Friday Roundup

For all those who believe neuroscience is on the brink of telling us all there is to know about the brain/consciousness…ummm…there’s been a slight set-back…

On not being duped.  Here indeed (make sure you watch the “best” man’s speech) is the fundamentalist sensibility, an odd literalism, a wooden, surface view of everything.  It is a mile wide and only an inch deep.  It’s a weird preoccupation with a peripheral surface aspect of a subject but only in a way that completely misses the point of that subject.

From the link:
“In New Atheism we witness something similar going on with regards to peoples religion. The New Atheist prides himself on not being duped by silly religious fantasies. But for this very reason he misunderstands what is happening in religion. He is like a person who hears a grandparent say, “my grandchild is the most beautiful kid in the world,” and laughingly responds, “of course she isn’t, that is an utterly ridiculous thing to say.” The individual is right, and for this very reason they make a fundamental error. The grandparent has let herself be duped, but this means that she is successfully inscribed into the symbolic world and is able to navigate it.
The Enlightened New Atheist sits back and laughs at those unenlightened naïve believers who say things like, “my religion is the most beautiful religion in the world.” Yet he does not realise that it is precisely in them not being a fool that they become utterly foolish.
Of course fundamentalism is also a type of structural psychosis in which the individual claims to inhabit a non-symbolic space. They are like the grandparent who literally means her grandchild is the most beautiful kid in the world.
The response is not for the besotted grandparent to say, “my child is average looking,” – the equivalent of a non-committal agnosticism – but to fully affirm the claim that her grandchild is the most beautiful child in the world without needing some ground for the claim.”

A much more complex reading of the Enlightenment here.  The consensus in certain quarters has it as the enemy or counter to religion.
“The consensus is powerful but mistaken. The real Enlightenment was as religious as anything that came before it – a time of spiritual awakening as well as criticism and doubt. Indeed, faith and doubt were two sides of the same coin.”

Is there a problem for divine action or intervention in the world according to “science”?  Only for those who hold a philosophical faith-based view of causal closure, which is not “science”.  See here (two parts)

“What we should think of special divine action, therefore, doesn’t depend on current science. The sensible religious believer is not obliged to trim her sails to the current scientific breeze on this topic, revising her belief on the topic every time science changes its mind. But where Christian or theistic belief and current science can fit nicely together, so much the better. Who knows what the future will bring? But we can say at least the following: at this point, given this evidence, this is how things look. And that’s as much as can be said for any scientific theory.
We noted that many theologians, philosophers and scientists object to the thought that God acts specially in the world. At least some of their objections have to do with science: special divine action, they say, goes contrary, somehow, to science. As we’ve seen, however, none of these objections is even remotely cogent; there is nothing in current or classical science inconsistent with special divine action in the world.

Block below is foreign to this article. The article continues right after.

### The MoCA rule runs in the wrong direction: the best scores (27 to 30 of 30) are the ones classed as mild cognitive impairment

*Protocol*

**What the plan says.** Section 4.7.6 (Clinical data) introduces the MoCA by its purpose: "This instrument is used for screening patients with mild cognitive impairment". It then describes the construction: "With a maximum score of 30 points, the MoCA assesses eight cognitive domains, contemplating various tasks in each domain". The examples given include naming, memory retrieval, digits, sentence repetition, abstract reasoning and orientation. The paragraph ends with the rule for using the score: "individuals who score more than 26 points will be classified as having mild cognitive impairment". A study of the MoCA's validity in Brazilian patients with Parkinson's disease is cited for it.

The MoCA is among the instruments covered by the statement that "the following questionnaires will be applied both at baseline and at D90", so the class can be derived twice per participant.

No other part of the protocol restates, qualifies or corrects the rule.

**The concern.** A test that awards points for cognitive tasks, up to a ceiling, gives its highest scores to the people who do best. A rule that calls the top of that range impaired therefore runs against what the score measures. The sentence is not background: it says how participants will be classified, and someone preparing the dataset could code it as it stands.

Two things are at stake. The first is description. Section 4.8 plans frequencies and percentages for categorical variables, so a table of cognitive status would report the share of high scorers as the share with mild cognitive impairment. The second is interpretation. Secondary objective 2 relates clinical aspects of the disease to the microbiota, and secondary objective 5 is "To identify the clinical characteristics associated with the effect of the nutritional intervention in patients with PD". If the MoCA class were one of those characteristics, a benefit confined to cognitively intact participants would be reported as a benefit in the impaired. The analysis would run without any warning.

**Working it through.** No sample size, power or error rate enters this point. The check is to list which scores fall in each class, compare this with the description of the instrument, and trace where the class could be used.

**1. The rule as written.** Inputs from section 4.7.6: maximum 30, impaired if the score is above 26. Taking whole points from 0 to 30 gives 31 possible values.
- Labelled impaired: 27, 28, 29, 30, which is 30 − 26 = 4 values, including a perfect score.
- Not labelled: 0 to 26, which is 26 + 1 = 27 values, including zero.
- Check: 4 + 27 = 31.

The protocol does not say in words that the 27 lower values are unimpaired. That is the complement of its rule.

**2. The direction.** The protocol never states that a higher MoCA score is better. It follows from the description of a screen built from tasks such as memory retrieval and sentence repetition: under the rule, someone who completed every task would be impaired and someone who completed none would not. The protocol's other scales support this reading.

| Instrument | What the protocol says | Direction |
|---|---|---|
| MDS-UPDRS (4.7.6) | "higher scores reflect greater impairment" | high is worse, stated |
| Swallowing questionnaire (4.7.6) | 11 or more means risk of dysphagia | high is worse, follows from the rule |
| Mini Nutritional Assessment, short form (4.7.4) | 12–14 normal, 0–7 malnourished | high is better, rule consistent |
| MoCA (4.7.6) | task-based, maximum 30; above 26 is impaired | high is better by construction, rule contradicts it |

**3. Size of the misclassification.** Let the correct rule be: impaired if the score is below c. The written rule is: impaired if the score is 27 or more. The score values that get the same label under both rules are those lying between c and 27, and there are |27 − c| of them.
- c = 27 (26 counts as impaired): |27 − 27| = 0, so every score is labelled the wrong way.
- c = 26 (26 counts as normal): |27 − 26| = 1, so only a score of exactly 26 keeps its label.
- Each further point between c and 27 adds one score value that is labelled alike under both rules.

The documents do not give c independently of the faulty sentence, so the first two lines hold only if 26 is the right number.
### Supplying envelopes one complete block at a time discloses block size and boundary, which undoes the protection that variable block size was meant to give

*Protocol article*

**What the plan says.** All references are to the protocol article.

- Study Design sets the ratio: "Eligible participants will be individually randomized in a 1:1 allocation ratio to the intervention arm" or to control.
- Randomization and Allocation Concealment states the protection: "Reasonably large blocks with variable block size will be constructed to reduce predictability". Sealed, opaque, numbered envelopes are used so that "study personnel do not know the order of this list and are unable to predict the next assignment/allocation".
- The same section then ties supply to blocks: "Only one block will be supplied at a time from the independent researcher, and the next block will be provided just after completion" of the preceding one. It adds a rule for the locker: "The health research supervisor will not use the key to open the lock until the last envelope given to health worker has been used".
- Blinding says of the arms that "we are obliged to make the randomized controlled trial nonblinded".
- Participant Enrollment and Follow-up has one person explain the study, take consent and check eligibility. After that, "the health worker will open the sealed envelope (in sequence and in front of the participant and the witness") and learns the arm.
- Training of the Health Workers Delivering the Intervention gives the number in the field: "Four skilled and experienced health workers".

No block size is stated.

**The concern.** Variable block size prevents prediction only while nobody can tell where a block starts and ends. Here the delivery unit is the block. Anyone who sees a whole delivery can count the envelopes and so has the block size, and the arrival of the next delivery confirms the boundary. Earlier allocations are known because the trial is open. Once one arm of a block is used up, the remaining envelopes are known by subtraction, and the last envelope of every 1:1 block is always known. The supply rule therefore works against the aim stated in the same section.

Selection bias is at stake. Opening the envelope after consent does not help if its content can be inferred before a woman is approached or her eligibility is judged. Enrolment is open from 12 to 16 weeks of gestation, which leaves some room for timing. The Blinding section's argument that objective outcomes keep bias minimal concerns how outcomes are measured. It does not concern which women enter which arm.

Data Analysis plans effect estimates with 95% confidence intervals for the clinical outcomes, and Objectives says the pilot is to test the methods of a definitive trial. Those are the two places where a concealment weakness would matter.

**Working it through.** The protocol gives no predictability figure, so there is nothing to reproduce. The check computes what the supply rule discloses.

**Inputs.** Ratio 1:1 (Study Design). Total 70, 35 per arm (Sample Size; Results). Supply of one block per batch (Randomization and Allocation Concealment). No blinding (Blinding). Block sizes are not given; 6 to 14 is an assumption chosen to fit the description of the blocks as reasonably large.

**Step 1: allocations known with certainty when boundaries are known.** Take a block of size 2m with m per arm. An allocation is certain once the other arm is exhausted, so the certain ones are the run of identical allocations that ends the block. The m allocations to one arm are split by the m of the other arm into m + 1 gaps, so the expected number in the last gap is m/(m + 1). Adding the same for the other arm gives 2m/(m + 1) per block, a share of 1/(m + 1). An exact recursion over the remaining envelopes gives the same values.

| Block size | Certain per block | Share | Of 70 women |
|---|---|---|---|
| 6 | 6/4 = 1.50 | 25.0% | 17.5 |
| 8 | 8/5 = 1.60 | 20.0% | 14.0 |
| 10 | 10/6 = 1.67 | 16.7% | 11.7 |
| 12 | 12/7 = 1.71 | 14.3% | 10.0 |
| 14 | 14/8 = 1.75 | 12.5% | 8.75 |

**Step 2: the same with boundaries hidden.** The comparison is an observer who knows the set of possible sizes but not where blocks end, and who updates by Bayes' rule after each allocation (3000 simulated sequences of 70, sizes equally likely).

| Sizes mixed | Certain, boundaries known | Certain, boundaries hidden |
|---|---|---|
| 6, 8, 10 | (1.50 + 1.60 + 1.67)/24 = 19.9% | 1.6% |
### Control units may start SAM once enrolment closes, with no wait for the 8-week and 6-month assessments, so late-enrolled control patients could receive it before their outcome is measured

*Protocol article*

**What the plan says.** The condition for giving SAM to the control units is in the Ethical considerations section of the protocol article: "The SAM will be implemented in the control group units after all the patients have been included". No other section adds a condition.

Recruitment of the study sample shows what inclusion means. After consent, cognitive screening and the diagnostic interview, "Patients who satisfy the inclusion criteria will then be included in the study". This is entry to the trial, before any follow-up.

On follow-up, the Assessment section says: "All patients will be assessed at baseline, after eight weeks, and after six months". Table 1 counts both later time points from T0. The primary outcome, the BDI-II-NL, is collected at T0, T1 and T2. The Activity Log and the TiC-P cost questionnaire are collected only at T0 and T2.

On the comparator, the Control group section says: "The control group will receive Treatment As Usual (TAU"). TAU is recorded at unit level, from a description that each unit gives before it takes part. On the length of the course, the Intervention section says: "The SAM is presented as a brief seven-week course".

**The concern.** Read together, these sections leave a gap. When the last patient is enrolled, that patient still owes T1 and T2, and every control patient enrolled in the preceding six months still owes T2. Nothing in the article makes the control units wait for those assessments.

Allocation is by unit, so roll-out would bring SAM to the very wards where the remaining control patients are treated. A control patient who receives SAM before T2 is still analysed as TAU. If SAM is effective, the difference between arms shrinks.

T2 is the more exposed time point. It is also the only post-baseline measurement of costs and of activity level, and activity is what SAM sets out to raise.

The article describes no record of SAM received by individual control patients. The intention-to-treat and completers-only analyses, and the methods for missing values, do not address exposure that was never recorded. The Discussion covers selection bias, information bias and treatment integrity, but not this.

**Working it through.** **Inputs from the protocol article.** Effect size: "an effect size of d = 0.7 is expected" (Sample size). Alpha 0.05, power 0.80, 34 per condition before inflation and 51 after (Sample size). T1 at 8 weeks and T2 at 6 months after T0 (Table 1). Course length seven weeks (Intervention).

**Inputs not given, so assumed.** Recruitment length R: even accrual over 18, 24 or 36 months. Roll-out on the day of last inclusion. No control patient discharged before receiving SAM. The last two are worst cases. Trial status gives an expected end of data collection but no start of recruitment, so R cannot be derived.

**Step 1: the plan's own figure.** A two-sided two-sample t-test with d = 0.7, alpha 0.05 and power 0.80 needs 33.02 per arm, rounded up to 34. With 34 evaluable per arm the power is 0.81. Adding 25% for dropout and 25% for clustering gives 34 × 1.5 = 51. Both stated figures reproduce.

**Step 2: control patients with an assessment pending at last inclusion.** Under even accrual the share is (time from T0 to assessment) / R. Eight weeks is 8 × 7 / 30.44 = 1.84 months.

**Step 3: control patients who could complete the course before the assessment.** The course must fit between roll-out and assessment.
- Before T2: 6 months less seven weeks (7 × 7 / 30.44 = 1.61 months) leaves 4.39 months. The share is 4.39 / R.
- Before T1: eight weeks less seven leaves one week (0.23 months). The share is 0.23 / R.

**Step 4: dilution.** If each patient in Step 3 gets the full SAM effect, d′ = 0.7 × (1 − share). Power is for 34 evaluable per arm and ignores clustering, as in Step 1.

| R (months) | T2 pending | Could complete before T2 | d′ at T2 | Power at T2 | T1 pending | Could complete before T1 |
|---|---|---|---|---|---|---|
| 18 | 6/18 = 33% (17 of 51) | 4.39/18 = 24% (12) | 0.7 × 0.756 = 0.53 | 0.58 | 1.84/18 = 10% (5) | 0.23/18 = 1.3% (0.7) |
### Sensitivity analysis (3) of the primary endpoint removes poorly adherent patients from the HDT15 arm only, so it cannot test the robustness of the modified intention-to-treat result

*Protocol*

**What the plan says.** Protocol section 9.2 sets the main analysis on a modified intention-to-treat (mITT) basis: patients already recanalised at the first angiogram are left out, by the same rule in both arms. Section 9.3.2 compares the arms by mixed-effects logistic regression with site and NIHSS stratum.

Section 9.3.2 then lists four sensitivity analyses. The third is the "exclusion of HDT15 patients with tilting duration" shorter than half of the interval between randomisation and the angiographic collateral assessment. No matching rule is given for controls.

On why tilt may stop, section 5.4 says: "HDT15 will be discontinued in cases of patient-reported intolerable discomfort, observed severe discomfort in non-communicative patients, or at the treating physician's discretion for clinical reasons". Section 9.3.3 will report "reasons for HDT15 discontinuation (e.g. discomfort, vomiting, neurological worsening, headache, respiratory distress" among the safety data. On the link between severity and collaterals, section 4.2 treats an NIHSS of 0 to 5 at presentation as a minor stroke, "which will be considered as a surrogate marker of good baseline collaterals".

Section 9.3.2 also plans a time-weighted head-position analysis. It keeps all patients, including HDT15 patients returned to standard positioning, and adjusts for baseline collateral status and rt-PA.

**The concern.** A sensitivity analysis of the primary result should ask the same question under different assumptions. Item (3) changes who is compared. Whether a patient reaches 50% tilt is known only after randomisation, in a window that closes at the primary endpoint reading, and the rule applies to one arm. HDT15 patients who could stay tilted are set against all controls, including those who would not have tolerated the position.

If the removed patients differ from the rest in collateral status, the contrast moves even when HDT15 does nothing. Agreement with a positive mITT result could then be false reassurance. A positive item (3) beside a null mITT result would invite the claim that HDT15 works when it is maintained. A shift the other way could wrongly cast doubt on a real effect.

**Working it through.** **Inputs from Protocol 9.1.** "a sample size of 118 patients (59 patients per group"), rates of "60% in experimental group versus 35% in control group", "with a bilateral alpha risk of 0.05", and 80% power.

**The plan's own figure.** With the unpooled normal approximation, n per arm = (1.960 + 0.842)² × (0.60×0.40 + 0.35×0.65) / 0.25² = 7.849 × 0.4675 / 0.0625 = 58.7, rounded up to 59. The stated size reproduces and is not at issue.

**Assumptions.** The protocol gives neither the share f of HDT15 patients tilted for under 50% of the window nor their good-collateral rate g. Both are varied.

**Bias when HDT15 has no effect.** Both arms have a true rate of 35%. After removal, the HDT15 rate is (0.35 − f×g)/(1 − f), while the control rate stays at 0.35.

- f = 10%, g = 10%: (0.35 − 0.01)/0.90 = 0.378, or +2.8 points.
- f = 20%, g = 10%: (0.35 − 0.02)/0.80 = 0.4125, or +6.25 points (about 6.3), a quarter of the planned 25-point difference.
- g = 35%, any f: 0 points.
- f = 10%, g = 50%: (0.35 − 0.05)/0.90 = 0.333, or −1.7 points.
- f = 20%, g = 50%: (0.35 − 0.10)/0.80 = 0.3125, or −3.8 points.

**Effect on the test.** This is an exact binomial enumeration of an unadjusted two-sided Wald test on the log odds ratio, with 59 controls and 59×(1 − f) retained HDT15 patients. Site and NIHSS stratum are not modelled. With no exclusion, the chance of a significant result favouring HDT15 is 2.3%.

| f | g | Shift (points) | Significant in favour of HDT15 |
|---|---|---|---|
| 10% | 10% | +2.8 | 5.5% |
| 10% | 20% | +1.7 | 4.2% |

Therefore, we have found no conflict between Christian or theistic belief and current science.”

This looks like a good book.

From the editorial reviews:
“Atheists often cite religious opposition to evolution as a reason for their unbelief. This wonderful collection of essays by Bible-believing Christians demonstrates how unnecessary it is to oppose evolution in the name of faith. What is striking about the authors in this volume is the sheer range and diversity of their own spiritual journeys in coming to terms with science. It is my prayer that evolution might cease to be seen as a threat to faith on the part of some Christians rather than as an integral aspect of God’s created order for which the Christian can rightly give praise.” (Denis R. Alexander, emeritus director, The Faraday Institute for Science and Religion)

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2 Responses to Friday Roundup

  1. Burk says:

    Hi, Darrell-

    I appreciate the recognition, per the second link, that religious / religions occupy a symbolic space, and should not get messed up with unnecessary rheification / fundamentalism. But then you turn around and support divine action in the world, and “coming to terms” with science / evolution. What gives? If you are serious about the symbological space, you would not expect any manifestation of these symbols and myths in reality. They exist imaginatively, outside the world, leaving science as an autonomous, consistent space that does not have to be brought to “terms” with any symbological space that may derive from inspiration, scriptures, etc. They end up being completely separate magisteria, as it were, and it would be illogical to expect any traffic between them.

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  2. Darrell says:

    Burk,

    I think the second link is going to the experiential aspects of religion—the claims that people make as to what their experiences have meant to them and so on.

    Those other links go to the claim that “science” either rules out or proves God cannot intervene or act as to the physical world; or that evolution somehow rules out God creating and sustaining life. The point is that “science” does neither; those assertions are philosophical interpretations of the science.

    That is my take anyway.

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